Wednesday, 27 July 2016

And one was there, a stripling on a small and weedy beast,

He was something like a racehorse undersized,

With a touch of Timor pony - three parts thoroughbred at least…

And the old man said, "That horse will never do

‘For a long a tiring gallop - lad, you'd better stop away,

‘Those hills are far too rough for such as you."

Excerpts from The Man from Snowy River by A.B. “Banjo” Patterson1

Most Aussies know how the poem ends. If you don’t, or if you haven’t read that magnificent tale for too long, see here.

A few years ago QSuper changed its investment strategy for some of our investment options2. We went for a strategy that wasn’t so fast if there was a fast track, but one like the Man from Snowy River’s horse that was more robust if there were rocky descents. A bit like that little horse some aspects of our portfolio3 were questioned. For example, the amount of fixed interest we hold drew statements along the lines of: ’yields are close to record lows, that’s no portfolio for times like these!’

But in the poem and on our journey to get our members the best possible outcome, the robust horse has done us proud. As in the poem we aren’t in a race against other funds. Having said that we always try to understand what other funds are doing, both in Australia and around the world, and what we can learn from them.

Within the industry people also watch our performance and ask given that we’ve done well with a strategy that is a bit different to most will we now think about ‘changing horses’ (i.e. move to a more traditional investment strategy)  to lock in those gains? Especially as bonds, our ‘touch of Timor pony’, have done so well and can’t now provide as much tailwind as they have done in the past.

For us it comes back to our investment philosophy. The aim of investing for our members isn’t about competing with other funds, it’s about delivering the best portfolio to meet our investment objectives. If it was absolutely clear that we’d get a flat track (smooth economy) for our mounts to race along, where a pure thoroughbred (equity heavy strategy) would outperform our less pure (but more hardy) mount, than a change of mount would make sense.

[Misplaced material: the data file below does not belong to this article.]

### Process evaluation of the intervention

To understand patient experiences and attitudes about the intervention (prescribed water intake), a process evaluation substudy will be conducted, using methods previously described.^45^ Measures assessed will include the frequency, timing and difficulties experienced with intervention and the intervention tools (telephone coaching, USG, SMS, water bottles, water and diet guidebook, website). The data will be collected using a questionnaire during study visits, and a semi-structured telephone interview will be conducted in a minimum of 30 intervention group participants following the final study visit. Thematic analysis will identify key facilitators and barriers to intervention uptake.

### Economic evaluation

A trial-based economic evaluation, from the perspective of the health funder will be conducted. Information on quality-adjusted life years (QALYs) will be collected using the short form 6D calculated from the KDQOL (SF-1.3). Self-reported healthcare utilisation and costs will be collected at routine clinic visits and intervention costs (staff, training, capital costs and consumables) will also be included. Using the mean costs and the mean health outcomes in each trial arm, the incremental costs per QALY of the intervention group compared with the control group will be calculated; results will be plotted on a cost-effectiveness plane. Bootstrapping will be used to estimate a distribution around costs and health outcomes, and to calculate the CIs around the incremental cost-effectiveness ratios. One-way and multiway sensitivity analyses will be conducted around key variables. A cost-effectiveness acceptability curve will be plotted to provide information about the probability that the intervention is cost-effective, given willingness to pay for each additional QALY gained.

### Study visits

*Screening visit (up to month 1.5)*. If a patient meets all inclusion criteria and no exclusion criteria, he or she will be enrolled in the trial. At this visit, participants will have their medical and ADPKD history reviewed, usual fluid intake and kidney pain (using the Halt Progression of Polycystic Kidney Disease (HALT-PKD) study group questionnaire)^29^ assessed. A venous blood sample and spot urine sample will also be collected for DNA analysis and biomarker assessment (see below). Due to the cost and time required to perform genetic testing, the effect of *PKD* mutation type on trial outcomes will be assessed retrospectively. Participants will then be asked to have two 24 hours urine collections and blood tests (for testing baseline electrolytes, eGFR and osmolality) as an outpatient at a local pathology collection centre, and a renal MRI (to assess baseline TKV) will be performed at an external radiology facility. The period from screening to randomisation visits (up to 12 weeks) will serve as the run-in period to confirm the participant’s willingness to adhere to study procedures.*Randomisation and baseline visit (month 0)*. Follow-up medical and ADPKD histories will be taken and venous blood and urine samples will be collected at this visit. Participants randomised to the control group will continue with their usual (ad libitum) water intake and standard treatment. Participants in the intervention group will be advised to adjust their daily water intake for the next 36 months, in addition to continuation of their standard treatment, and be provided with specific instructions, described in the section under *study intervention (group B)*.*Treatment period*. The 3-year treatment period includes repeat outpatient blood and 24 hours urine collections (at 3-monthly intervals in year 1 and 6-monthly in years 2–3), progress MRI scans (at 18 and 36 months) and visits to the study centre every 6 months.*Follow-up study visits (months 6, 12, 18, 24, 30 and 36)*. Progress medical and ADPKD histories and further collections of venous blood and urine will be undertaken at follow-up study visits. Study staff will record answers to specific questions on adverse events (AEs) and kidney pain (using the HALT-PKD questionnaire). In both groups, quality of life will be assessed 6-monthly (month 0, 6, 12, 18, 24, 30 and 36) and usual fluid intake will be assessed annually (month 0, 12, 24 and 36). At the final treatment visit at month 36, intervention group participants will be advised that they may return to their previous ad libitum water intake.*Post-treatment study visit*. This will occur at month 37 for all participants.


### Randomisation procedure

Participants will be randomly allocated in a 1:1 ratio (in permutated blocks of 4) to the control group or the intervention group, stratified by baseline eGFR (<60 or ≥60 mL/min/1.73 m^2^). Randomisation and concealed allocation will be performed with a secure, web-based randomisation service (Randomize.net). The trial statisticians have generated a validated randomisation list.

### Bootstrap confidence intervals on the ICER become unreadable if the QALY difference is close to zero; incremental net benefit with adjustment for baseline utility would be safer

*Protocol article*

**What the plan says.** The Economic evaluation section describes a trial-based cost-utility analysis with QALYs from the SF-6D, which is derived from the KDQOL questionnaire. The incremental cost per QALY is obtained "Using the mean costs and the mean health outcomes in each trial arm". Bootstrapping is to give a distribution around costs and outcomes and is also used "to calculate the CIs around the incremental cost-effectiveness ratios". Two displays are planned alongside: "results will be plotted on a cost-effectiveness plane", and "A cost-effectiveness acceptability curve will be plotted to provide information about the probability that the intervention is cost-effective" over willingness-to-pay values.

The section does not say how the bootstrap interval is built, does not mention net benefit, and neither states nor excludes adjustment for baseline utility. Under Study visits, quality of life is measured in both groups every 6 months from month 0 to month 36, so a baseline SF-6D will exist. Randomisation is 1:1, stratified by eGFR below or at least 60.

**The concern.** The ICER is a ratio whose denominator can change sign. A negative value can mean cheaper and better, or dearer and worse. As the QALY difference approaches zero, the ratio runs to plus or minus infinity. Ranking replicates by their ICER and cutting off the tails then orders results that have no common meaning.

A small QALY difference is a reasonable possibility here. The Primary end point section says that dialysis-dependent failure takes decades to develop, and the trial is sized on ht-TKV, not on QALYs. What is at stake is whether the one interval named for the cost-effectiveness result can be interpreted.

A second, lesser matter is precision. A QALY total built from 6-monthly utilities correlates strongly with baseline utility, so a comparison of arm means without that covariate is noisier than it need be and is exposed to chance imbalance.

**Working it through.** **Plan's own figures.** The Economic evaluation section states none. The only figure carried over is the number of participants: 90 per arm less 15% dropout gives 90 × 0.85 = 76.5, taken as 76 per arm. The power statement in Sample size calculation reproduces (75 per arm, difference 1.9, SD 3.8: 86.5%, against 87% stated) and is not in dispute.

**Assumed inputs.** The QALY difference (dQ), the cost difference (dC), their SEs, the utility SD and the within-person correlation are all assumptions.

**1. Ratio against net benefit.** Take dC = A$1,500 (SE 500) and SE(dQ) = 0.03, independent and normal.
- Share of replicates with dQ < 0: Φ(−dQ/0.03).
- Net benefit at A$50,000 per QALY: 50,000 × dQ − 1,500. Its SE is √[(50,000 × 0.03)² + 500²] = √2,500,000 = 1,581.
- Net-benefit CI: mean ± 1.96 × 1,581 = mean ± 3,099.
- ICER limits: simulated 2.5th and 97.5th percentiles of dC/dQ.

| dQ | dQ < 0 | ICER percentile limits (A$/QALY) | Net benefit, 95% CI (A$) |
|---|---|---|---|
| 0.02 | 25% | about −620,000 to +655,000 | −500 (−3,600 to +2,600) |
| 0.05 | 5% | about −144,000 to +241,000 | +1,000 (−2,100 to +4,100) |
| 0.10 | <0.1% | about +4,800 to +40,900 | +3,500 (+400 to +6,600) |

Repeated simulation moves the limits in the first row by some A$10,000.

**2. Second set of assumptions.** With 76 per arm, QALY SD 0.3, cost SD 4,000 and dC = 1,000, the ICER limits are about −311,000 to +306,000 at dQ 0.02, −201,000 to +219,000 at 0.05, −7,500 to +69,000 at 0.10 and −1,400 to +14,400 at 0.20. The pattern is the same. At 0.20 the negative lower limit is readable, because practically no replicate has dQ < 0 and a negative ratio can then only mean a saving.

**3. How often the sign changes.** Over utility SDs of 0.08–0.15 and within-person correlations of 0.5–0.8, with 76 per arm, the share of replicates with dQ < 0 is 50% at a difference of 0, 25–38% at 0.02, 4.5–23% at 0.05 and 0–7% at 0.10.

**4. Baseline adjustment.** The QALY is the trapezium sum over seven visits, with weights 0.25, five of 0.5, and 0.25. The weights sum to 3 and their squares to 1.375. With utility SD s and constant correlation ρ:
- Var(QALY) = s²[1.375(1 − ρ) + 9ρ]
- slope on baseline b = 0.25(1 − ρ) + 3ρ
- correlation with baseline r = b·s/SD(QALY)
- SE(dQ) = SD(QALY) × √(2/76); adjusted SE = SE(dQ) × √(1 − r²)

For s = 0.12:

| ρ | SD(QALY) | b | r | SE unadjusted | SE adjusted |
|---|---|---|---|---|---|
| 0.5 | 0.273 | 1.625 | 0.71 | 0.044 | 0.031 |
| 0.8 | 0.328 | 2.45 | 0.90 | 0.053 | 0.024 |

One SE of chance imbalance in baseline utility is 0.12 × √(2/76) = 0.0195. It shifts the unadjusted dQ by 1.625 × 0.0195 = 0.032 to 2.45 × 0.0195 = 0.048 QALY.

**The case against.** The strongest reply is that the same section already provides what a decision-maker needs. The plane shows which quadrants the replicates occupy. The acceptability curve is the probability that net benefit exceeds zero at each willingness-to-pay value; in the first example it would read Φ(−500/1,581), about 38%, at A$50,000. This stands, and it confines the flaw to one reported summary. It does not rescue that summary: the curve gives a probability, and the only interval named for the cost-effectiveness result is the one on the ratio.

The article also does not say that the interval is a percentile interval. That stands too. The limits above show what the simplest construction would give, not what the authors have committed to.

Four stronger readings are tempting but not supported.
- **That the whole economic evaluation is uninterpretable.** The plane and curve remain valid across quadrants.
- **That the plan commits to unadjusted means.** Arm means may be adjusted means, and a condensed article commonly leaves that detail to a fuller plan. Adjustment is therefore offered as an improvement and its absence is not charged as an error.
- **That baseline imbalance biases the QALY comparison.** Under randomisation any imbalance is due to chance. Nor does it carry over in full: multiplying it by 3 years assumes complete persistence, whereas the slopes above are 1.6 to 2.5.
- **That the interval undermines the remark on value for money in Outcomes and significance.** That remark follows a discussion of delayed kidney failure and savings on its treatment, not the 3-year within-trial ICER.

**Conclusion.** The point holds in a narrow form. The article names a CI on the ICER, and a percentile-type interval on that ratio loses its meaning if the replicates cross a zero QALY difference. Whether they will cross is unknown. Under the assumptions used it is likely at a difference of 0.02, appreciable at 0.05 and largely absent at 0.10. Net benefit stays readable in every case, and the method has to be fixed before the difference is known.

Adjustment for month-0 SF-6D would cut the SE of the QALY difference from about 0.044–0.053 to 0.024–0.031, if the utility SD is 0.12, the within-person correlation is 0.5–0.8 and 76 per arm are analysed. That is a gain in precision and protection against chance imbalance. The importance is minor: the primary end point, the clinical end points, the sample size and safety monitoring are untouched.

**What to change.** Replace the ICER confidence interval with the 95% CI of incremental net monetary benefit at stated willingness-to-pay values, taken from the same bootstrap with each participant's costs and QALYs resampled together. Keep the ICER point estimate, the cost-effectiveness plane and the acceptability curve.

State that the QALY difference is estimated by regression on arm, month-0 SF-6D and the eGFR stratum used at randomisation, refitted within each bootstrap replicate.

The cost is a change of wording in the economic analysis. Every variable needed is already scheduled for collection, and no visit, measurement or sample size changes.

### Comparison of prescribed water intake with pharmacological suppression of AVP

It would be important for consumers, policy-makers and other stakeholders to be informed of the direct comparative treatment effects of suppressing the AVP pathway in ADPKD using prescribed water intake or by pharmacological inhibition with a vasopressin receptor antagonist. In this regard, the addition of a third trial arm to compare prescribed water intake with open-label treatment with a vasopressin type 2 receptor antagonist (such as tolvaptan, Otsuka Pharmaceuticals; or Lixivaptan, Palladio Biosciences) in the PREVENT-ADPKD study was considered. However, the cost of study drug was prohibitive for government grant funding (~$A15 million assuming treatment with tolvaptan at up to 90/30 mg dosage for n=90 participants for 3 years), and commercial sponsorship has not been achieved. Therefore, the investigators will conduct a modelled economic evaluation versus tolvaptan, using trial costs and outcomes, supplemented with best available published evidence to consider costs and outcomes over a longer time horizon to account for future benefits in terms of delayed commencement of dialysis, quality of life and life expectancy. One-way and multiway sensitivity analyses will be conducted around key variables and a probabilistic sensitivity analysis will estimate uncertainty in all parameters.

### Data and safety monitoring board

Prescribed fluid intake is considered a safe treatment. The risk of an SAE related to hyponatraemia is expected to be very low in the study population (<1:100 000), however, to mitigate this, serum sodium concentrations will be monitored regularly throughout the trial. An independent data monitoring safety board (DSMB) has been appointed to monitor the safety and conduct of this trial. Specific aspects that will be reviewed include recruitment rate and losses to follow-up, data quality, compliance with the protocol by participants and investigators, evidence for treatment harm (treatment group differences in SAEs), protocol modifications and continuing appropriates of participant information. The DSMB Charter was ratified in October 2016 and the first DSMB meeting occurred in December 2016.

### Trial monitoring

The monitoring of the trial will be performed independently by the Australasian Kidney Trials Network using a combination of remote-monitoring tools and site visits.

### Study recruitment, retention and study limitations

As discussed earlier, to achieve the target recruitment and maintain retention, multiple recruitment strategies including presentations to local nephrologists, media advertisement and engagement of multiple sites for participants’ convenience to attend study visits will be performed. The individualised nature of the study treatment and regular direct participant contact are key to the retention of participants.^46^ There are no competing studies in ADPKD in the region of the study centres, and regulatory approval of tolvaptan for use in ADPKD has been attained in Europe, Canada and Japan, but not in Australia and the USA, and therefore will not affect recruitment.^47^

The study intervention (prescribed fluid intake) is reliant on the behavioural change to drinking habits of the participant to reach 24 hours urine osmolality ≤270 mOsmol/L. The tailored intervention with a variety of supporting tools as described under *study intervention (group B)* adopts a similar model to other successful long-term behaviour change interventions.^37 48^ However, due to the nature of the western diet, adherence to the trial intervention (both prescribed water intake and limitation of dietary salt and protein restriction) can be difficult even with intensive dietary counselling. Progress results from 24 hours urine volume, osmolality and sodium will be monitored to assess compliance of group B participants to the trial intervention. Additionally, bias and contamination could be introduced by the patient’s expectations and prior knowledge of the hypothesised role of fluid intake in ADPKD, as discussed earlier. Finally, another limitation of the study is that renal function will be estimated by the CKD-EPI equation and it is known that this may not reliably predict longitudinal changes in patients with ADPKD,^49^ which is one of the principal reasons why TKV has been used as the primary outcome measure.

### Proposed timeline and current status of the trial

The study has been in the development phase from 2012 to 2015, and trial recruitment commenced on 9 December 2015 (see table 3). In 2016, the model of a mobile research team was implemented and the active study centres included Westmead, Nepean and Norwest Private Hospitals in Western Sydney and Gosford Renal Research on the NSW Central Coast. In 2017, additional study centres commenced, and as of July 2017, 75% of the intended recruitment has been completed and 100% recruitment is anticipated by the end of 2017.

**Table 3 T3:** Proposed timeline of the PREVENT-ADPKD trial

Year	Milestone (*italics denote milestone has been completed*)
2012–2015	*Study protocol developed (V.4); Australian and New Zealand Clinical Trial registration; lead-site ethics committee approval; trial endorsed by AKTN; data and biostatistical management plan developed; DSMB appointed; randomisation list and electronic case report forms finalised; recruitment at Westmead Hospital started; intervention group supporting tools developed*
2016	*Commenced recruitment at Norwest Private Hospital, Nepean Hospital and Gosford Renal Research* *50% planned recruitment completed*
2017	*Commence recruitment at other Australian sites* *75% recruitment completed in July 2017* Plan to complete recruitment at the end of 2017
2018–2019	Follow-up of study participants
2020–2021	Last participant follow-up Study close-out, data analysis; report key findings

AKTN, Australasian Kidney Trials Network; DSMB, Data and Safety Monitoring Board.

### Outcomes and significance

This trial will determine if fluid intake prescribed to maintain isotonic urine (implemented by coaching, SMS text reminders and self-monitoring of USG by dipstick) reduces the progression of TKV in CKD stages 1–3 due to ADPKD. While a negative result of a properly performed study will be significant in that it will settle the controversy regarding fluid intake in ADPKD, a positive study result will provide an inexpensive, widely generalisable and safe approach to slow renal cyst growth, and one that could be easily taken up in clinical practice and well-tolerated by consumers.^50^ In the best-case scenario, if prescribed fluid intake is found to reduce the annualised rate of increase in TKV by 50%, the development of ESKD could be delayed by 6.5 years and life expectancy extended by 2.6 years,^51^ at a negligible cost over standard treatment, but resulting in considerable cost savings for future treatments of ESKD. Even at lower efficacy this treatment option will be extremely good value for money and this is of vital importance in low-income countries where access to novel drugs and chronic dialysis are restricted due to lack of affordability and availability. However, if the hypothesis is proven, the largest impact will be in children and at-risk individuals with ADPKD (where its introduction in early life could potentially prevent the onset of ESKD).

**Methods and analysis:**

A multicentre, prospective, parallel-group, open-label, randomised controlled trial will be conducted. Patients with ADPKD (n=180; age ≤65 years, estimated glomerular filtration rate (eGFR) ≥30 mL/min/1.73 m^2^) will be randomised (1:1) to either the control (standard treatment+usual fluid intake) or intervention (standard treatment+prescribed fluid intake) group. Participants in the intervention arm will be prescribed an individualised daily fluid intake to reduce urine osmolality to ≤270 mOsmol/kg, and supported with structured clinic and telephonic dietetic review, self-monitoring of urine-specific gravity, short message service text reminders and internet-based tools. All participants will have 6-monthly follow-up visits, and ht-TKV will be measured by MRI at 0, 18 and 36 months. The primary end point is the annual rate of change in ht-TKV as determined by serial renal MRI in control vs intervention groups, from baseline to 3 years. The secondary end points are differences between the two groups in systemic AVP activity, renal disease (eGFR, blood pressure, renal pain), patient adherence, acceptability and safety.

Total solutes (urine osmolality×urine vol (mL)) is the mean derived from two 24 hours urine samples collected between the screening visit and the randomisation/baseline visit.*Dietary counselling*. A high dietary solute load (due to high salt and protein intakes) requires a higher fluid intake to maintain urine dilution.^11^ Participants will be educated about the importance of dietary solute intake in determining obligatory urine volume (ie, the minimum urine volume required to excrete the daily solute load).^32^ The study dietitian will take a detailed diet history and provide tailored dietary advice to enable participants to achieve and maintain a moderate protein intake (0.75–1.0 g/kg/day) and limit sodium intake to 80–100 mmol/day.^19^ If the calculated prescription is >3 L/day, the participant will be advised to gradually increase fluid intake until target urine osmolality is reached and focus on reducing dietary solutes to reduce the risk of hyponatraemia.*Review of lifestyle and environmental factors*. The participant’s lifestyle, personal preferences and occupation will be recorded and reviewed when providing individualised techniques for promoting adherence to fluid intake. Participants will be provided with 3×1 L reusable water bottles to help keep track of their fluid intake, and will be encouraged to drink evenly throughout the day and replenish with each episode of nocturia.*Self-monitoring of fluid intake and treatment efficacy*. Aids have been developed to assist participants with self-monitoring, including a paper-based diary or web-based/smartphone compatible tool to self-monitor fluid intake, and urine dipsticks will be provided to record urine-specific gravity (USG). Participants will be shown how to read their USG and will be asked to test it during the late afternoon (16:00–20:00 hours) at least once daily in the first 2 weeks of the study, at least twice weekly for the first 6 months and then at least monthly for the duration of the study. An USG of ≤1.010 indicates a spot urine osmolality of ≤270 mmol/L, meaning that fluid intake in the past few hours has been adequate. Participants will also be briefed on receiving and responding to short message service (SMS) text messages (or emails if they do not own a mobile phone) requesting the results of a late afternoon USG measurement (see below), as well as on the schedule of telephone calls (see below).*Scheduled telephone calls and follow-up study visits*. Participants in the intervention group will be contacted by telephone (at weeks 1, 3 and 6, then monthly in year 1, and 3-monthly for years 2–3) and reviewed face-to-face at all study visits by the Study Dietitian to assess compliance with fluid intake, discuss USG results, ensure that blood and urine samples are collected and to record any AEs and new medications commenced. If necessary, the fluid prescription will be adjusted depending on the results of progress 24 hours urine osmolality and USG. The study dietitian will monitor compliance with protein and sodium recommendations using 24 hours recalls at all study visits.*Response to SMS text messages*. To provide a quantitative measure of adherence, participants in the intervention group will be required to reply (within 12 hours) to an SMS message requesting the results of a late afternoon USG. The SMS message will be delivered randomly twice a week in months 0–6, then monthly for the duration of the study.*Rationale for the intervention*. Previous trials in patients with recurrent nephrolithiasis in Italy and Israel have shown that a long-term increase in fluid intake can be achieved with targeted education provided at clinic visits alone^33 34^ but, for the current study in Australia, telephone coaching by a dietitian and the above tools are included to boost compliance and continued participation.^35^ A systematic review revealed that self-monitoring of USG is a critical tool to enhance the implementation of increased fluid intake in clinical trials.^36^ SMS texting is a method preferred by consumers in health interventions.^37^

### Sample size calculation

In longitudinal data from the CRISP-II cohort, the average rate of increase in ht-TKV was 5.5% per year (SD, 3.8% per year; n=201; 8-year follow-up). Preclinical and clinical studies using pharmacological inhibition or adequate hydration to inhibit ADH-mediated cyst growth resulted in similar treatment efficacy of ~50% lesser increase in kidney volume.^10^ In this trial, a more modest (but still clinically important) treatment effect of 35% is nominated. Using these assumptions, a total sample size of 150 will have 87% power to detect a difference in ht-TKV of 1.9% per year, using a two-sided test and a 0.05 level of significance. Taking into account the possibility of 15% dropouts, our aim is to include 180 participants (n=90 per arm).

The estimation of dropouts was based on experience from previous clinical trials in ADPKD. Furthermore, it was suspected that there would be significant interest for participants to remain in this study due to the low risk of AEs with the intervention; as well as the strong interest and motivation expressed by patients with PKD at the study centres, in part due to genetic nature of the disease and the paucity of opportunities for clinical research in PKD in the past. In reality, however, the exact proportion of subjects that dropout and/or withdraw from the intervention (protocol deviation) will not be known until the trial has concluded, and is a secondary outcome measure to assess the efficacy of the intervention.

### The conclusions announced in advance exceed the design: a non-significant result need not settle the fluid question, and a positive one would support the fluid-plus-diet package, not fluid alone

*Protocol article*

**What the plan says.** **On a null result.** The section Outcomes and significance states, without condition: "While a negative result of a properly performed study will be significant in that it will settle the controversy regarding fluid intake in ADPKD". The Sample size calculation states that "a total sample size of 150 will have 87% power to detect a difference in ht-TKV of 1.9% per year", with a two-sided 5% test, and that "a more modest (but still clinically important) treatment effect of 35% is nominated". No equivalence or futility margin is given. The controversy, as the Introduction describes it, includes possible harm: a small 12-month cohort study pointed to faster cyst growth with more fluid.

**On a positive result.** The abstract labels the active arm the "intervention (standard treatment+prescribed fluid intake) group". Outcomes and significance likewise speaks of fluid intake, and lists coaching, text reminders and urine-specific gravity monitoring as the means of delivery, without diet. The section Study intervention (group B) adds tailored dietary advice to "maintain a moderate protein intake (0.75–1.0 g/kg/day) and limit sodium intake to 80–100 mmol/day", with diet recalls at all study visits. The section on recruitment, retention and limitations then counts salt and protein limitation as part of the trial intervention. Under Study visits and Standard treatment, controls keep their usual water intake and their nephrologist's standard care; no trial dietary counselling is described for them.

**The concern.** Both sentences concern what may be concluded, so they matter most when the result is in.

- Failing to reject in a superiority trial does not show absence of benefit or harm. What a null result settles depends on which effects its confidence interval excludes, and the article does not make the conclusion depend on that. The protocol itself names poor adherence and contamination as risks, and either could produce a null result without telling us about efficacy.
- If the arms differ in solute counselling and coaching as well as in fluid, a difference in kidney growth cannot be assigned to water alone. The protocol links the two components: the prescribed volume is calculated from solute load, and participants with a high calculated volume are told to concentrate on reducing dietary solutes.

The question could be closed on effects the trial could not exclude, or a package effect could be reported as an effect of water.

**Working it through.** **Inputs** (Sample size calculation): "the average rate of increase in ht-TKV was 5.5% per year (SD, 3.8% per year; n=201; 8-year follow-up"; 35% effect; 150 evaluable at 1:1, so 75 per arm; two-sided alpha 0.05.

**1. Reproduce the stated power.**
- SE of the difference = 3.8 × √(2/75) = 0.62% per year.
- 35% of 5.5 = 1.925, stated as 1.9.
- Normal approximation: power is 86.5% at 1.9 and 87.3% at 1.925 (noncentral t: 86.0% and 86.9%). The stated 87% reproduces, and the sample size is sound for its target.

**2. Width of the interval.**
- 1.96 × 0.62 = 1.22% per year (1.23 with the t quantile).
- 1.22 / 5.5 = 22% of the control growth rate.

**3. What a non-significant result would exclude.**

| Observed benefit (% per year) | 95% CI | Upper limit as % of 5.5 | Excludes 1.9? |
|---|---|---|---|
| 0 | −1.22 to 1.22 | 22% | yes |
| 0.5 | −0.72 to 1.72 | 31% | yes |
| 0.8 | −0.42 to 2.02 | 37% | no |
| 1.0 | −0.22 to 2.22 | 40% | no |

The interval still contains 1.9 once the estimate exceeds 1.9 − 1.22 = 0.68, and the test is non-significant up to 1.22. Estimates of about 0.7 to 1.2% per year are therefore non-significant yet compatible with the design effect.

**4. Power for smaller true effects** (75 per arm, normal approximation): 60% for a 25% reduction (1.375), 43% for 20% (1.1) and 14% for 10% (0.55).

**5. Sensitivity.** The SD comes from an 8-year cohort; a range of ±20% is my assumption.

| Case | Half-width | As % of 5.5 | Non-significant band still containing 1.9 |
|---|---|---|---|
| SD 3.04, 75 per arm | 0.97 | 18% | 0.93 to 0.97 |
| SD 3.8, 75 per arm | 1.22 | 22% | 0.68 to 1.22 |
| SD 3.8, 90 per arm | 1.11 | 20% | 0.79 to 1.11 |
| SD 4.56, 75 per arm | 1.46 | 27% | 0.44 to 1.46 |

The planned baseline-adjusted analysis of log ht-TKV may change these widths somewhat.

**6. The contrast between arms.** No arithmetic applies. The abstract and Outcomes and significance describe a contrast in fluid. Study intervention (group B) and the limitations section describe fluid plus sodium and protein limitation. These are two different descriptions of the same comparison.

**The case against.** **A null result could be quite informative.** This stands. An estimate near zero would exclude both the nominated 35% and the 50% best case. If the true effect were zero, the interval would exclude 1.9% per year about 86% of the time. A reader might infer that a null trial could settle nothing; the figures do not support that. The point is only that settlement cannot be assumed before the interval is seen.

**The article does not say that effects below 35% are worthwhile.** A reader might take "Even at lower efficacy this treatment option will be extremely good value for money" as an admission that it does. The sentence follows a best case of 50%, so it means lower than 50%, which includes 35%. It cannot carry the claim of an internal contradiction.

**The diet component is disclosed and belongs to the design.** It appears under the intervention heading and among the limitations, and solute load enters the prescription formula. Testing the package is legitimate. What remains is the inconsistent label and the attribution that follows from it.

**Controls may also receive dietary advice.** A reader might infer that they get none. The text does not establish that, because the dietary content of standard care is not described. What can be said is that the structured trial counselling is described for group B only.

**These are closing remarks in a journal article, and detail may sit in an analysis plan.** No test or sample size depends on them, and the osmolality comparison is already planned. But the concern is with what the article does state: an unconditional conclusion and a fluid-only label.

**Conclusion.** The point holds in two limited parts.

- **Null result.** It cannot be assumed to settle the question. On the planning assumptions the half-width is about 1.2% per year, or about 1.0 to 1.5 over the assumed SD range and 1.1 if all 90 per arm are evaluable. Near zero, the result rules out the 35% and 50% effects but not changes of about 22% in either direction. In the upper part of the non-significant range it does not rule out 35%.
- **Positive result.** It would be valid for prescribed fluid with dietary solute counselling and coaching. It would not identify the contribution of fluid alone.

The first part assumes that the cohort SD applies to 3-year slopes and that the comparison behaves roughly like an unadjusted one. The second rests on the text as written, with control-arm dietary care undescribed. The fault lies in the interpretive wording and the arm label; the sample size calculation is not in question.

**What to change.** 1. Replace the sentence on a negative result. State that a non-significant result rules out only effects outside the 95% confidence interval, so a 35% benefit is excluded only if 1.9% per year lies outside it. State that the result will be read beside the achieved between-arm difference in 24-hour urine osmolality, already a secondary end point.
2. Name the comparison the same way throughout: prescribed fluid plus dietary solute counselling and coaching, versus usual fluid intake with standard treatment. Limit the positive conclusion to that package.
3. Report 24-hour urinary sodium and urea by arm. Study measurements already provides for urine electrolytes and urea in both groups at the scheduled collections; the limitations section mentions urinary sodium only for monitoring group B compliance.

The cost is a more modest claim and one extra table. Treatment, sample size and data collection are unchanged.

However as nice as it would be to get a clear track, it is currently anything but certain that this will happen. Global imbalances have grown over the last decade and experimental policy has grown more extreme. Uncertainty about the future has never been higher. While it’s true that bonds can’t deliver as much tailwind as they have in the past, if there are significant events from all of this uncertainty, we judge our mount will continue to be robust, if a touch less than it has been to date. But while we’re conscious of the challenges our portfolio will face if we encounter a rocky descent, we’ve also considered how alternatives investment strategies would perform.

If we did experience a recession in global growth an equity heavy asset allocation is very exposed and authorities now have less resources (monetary and fiscal) to stimulate growth and to support asset prices than they ever had. If there is a rocky patch, the more robust portfolio may not do as well as it would normally, but an equity heavy portfolio is likely to do much worse.

If it turns out the world is a wonderful place, both our portfolio and an equity heavy portfolio will do well – a more traditional strategy would run faster but QSuper members would still do well with our current more diversified investment strategy. But if things go badly, things could go very badly for an equity heavy portfolio.

Some people believe in equities for the long run. But what is the long run? What if equities have a bad decade or even two? We’d like to give our members the best possible chance of consistent returns over the long run, then if they want to ramp up risk they are doing it on a solid footing.

So we aren’t looking at changing strategy. Not because of how the portfolios have performed in the past, but because of the range of outcomes that appear plausible in the future. We continue to believe that the mount that has seen us safety through the volatility of the last few years is the best possible for this range of future outcomes.

1 ‘The Man from Snowy River’  is a poem by Australian bush poet Banjo Paterson. It was first published in The Bulletin on 26 April 1890

2 This strategy is applied to QSuper Lifetime and the Balanced, Moderate and Aggressive investment options.

3 Throughout the blog the term ‘QSuper portfolio’ is used to refer collectively to the underlying portfolios of assets which in combination make up the individual asset allocations of  QSuper Lifetime and the Balanced, Moderate and Aggressive investment options.

The views of the author and those who provide the responses to comments posted on this blog are not necessarily the views of the QSuper Board. We’ve put this information together as general information only and you should get professional advice before relying on this information.

Past performance is not a reliable indicator of future performance. Each of our investment options has a different objective, risk profile, and asset allocation.

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